But Mitchell took to the training like a fish to water and had no problem finishing her first sprint triathlon at the age of 67. She credits her great physical fitness to a qigong practice she began in 2003: Falun Dafa. She says it boosted her immunity and overall wellness.
Falun Dafa, also known as Falun Gong, has teachings based on truthfulness, compassion, and forbearance, along with five sets of exercises. It was introduced to the public in 1992. According to the Falun Dafa Information Center, an estimated 70-100 million people were practicing Falun Gong in China by July 1999.
It spread rapidly throughout China and the world by word of mouth, as people experienced miracles of health and moral improvement.
Mitchell was One of Them
"In the past, my immune system was very weak, and I often caught colds and had fevers. After I began practicing Falun Dafa, I became healthy almost overnight. At family gatherings, my relatives always said, 'Give the sick child to Jeanne. She won’t get sick. '"
"I'm 70 and in extraordinarily good health," Mitchell says.
You may have noticed that Mitchell sports a unique phrase on her racing jersey: "Freedom for Falun Dafa." Falun Dafa is banned in its native China by the communist regime. People there who do its meditative exercises, people just like Mitchell, are severely persecuted.
Since 1999, an estimated 1 million Falun Gong practitioners have been sent to prisons, labor camps, brainwashing centers, and other detention facilities where many have been tortured in an effort to force them to renounce their faith. The suppression continues today.
Mitchell felt her newfound sport was a good way to raise awareness for a human rights cause that's close to her heart.
"People often came up and asked me about my shirt. I was able to tell them about the principles of truthfulness, compassion, and tolerance, about the persecution, and what wonderful health it’s given me," Mitchell said. "When something has given you so much, you want to pay back, you want to give something back to it. So, I wanted to have the triathlon to be a way of raising awareness about the persecution of Falun Gong."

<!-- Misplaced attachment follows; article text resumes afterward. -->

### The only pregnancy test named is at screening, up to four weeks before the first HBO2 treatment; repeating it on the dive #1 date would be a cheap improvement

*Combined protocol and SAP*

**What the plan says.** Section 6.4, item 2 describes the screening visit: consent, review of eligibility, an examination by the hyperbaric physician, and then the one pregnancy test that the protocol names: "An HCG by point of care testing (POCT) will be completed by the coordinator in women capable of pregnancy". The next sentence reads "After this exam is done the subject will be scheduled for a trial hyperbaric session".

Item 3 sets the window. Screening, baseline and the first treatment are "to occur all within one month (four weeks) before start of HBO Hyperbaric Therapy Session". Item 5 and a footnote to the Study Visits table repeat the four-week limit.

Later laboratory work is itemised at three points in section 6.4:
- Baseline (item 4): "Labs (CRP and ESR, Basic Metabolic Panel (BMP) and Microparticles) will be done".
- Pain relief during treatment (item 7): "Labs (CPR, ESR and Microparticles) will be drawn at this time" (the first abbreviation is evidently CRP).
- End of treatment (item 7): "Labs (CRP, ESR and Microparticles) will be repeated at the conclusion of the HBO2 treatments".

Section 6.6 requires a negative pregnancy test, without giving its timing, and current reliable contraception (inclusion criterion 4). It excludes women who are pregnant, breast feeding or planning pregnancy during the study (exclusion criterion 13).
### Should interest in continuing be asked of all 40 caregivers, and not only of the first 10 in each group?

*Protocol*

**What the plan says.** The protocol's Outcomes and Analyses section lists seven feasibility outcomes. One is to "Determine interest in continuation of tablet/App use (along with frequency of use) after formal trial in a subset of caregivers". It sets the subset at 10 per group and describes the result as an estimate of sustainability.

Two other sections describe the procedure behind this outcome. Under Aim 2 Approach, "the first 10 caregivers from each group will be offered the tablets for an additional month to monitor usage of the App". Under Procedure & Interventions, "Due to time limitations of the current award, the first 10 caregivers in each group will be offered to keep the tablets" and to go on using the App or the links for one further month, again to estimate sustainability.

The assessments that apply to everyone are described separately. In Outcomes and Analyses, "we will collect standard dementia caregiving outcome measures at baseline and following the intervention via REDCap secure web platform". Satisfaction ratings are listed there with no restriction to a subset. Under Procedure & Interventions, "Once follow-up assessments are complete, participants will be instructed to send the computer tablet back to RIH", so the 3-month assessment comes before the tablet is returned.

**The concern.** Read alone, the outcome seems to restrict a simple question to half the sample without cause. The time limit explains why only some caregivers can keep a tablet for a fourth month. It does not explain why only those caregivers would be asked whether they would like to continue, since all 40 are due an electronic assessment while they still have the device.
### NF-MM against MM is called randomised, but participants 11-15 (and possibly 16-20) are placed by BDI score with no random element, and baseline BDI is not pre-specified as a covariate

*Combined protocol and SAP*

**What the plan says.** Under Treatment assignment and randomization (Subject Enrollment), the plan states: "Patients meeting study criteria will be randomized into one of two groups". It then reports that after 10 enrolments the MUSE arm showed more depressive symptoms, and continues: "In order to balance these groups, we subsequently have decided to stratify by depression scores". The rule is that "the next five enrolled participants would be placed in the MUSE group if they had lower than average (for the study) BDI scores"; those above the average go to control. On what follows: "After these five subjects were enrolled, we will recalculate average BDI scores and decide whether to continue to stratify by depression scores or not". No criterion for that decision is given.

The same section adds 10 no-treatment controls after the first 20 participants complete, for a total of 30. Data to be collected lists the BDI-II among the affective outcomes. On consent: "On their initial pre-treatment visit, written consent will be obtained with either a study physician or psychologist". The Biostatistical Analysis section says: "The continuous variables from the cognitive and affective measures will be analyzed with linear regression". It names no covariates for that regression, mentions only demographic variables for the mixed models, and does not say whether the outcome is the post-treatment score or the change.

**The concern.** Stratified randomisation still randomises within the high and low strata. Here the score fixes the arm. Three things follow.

New friends, human rights, great health. Could the results of Mitchell's out-of-the-blue thought to do a triathlon have turned out any better?
In fact, it did.
Mitchell's husband, daughter, and her daughter's future husband made a memorable cheering section along the sidelines of Mitchell's first race.
One video captures the unforgettable moments. "Look at her!" Her daughter, a medical student, nearly shouted at her boyfriend who was holding the camera before turning and yelling, "Go Mom! Yay, yay!" She held up her hand-painted sign that read "Go Mommy." Mitchell didn't stop running but turned to see her family jumping up and down and her face lit up with joy. The exhaustion of swimming, then biking, and now running without a break was practically forgotten, and her strides looked lighter as she neared the finish line.
"It was very, very sweet," Mitchell said. "They were so wonderful. They were taking my photograph all over the place. When I transitioned from the bike to the run, my daughter started running with me in her sandals."
Her daughter is a medical student and has a busy social life with her friends. She's an enthusiastic person by nature, Mitchell says, and while they have a good relationship, the two aren't constant companions.
"So, yeah, that was a big deal that she came. Absolutely. The first race I'd ever done in my life. My daughter's looking forward to doing a triathlon with me when she finishes her medical residency."
Turn that Frown Upside DownSince that January day when Mitchell first googled "triathlon, New Jersey," she has had so many questions. Some became real problems that she needed to find solutions to: How do you protect your eyes from road dust and detritus while you're biking? Eureka! Sport glasses with light-responsive transition lenses.